The blow-up at China Integrated Energy has not deterred Bolton from investing in power companies. He reckons that a difficult time for power companies, which have been unable to pass on rising costs of coal and other raw materials, may now be over. He likes Huaneng Power International, which he believes will benefit from recent falls in coal prices. He is also investing in what China hopes will be a shale gas revolution akin to that in the US – but Bolton prefers the companies supplying services to the explorers rather than the explorers themselves, investing in Anton Oilfield Services and SPT Energy Group. Since October last year, the share price of SPT has doubled while Anton is up 150%.

However, the bit of China we see most in the west – its enormous export machine – is about the worst place for investors, says Bolton. “The exporters are being squeezed by a stronger currency and higher wages,” he warns.

Independent investment adviser Jason Hollands of Bestinvest.co.uk says the revival of Bolton’s fund is welcome news, but it is not in the clear just yet: “The launch of Fidelity China Special Situations was, to say the least, ‘unfortunate’ in its timing as it has had a torrid first couple of years both as a result of a weak market and underperformance of the trust against the index. But there is some scope for optimism. More recently the fund has had a very strong six months and the medium-term outlook for China has also improved as fears of a ‘hard landing’ for the Chinese economy have subsided, the leadership transition appears to have gone smoothly and latest wave of infrastructure spending will boost economic data. Of course, China is not out of the woods yet, with a key concern being the risks linked to its shadow banking system.”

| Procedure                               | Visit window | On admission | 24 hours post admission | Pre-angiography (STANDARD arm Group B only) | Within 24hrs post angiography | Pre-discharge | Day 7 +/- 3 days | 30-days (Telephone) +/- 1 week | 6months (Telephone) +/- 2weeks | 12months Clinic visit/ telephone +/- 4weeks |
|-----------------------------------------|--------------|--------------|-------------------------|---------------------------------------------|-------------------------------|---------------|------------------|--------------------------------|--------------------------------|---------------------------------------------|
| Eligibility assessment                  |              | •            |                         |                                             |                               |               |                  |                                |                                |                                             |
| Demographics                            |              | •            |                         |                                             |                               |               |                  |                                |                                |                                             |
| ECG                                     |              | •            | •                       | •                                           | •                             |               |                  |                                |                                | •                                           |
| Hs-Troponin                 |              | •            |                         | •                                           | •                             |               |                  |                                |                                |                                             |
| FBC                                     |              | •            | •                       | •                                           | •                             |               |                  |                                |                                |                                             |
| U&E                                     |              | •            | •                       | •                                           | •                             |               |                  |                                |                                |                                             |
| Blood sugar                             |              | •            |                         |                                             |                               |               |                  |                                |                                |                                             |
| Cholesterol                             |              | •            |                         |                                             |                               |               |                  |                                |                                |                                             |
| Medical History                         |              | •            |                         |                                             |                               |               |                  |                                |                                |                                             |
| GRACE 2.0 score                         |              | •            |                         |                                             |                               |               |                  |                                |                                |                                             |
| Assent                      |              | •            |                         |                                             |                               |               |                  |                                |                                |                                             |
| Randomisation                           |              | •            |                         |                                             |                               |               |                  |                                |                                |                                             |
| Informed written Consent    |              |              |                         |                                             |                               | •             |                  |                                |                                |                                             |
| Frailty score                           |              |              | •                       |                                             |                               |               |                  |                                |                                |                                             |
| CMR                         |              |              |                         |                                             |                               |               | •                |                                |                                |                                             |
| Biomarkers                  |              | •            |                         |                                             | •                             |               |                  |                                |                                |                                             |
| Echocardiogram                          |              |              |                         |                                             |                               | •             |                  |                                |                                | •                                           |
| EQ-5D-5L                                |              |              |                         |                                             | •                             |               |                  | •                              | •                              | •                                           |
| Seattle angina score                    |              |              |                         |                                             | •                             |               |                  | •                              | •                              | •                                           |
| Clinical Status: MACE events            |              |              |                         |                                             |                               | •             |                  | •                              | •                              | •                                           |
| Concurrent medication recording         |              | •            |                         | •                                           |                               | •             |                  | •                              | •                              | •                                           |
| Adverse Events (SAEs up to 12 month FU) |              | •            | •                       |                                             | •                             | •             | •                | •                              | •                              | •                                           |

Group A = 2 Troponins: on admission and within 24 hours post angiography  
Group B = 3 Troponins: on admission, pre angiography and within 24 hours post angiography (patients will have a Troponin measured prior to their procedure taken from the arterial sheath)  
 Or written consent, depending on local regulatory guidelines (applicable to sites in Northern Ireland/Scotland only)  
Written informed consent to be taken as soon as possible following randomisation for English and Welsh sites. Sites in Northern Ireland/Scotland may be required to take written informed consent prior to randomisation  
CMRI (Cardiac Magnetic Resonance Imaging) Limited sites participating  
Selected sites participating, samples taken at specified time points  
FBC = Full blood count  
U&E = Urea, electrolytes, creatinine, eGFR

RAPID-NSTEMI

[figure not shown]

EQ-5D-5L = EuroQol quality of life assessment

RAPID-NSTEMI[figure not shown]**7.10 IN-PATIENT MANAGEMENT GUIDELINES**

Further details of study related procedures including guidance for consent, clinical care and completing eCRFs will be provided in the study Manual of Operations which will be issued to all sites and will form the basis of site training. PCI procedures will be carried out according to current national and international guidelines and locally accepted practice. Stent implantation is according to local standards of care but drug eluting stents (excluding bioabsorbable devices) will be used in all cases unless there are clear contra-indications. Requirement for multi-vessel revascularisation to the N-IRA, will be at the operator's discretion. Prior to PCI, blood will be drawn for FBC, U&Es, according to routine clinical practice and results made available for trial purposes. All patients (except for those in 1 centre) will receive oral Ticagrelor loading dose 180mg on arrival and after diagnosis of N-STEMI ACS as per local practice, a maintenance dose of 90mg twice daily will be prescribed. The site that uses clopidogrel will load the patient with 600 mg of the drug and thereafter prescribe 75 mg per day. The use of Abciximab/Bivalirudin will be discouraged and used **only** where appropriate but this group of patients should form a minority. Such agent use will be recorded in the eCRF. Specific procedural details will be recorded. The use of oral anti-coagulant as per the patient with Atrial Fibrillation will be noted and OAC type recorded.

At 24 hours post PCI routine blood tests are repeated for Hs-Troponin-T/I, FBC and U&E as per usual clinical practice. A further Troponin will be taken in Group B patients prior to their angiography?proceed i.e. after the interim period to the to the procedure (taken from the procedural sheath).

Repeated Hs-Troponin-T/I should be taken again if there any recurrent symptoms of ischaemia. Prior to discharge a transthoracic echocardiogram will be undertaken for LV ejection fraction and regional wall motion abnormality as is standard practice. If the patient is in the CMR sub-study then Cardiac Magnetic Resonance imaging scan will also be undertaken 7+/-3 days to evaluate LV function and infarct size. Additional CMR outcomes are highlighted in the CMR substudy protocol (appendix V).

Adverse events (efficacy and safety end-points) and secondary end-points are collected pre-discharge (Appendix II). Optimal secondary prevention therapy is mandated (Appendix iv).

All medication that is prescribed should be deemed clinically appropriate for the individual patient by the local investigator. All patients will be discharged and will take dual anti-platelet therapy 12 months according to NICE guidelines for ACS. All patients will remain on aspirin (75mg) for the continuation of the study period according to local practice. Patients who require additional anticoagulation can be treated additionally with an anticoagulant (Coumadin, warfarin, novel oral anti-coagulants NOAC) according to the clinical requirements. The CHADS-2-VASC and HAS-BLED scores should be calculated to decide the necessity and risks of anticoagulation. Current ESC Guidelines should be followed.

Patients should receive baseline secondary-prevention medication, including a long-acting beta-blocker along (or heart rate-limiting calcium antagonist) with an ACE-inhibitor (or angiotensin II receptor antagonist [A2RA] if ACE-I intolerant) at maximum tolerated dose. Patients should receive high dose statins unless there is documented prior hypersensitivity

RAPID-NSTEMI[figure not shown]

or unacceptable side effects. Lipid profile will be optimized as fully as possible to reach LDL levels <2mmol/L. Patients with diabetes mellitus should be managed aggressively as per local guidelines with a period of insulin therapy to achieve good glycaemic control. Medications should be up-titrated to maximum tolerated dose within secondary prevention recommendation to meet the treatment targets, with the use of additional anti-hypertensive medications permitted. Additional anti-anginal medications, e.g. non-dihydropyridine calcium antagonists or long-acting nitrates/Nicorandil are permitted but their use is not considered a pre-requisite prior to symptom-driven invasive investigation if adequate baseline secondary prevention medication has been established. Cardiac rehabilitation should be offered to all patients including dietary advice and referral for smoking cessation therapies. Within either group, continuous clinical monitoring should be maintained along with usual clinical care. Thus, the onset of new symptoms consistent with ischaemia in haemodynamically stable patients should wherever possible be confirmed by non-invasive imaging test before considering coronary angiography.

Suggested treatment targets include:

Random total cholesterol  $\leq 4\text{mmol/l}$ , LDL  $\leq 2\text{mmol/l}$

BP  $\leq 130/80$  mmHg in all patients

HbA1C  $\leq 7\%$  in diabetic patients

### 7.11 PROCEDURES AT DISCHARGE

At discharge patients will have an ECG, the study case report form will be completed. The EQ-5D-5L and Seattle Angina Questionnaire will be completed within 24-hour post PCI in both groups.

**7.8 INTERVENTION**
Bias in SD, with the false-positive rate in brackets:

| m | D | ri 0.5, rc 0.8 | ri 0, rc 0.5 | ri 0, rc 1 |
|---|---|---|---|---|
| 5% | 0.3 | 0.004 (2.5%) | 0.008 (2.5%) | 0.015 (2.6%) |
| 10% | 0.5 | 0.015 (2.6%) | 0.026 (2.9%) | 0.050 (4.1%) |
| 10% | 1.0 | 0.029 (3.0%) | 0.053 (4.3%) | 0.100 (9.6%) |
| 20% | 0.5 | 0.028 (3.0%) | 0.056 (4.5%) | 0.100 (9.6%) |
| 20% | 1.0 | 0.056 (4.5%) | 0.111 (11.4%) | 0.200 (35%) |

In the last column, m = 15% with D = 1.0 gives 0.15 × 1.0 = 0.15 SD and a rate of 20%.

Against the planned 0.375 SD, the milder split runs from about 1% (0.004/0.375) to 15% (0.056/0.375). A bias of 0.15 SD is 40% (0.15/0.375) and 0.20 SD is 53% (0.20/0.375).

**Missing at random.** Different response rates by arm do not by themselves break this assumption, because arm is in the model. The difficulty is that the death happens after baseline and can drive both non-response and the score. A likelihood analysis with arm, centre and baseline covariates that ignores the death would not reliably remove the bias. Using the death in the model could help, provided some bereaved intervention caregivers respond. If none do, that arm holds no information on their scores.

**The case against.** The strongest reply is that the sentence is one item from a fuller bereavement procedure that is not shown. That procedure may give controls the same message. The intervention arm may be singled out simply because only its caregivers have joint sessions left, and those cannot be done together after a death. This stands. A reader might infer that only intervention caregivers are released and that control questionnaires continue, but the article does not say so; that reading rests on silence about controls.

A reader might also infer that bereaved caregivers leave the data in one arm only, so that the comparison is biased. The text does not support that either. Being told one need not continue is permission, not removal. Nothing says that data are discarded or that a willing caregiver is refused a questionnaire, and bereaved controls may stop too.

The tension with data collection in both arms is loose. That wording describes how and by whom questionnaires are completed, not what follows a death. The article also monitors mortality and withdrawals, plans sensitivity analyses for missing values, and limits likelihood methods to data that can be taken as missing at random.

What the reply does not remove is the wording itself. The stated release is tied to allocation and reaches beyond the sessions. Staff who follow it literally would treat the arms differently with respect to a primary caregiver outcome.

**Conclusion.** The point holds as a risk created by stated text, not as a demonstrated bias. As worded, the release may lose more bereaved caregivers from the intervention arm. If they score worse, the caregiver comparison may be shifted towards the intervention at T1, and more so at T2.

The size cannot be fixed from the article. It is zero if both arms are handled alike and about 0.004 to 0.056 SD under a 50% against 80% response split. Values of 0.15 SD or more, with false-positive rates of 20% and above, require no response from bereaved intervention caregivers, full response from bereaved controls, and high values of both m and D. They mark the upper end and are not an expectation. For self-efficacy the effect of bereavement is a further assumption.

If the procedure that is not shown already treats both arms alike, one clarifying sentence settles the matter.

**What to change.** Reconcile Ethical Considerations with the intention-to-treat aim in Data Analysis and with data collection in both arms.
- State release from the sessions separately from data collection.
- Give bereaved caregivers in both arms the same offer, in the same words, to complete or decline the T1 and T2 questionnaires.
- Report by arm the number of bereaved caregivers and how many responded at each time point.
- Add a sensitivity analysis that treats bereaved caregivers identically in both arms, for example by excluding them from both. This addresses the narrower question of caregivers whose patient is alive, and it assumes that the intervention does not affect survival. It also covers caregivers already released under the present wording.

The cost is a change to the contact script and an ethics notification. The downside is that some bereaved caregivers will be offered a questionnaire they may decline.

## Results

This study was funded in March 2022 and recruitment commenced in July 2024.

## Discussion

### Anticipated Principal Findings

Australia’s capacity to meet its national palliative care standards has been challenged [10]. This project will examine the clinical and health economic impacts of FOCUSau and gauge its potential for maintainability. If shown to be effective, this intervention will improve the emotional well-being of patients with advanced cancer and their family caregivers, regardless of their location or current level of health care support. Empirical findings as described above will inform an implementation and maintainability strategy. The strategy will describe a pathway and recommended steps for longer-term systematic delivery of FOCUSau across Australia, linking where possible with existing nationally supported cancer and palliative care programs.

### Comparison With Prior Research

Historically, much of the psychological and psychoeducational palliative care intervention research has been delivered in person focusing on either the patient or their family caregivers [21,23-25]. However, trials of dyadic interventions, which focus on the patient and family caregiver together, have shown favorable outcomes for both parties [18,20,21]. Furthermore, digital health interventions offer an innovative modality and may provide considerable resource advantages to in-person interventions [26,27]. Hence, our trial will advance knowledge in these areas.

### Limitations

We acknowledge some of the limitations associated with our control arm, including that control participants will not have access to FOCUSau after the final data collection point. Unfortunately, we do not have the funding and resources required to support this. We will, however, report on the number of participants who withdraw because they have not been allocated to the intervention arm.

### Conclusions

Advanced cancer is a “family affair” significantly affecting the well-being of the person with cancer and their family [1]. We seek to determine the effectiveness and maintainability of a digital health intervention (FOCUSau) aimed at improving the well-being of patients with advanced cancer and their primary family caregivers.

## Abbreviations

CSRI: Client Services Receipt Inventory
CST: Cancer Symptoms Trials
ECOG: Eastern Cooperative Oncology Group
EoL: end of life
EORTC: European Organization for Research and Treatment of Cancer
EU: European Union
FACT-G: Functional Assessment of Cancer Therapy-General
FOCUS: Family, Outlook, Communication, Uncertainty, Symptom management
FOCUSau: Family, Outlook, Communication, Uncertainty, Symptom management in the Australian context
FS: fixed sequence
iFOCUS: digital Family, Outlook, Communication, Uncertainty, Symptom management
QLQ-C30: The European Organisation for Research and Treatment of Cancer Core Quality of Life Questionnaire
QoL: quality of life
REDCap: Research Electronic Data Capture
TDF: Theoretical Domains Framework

PatientsLikeMe Unveils New Tool to Match Patients With Clinical Trials Worldwide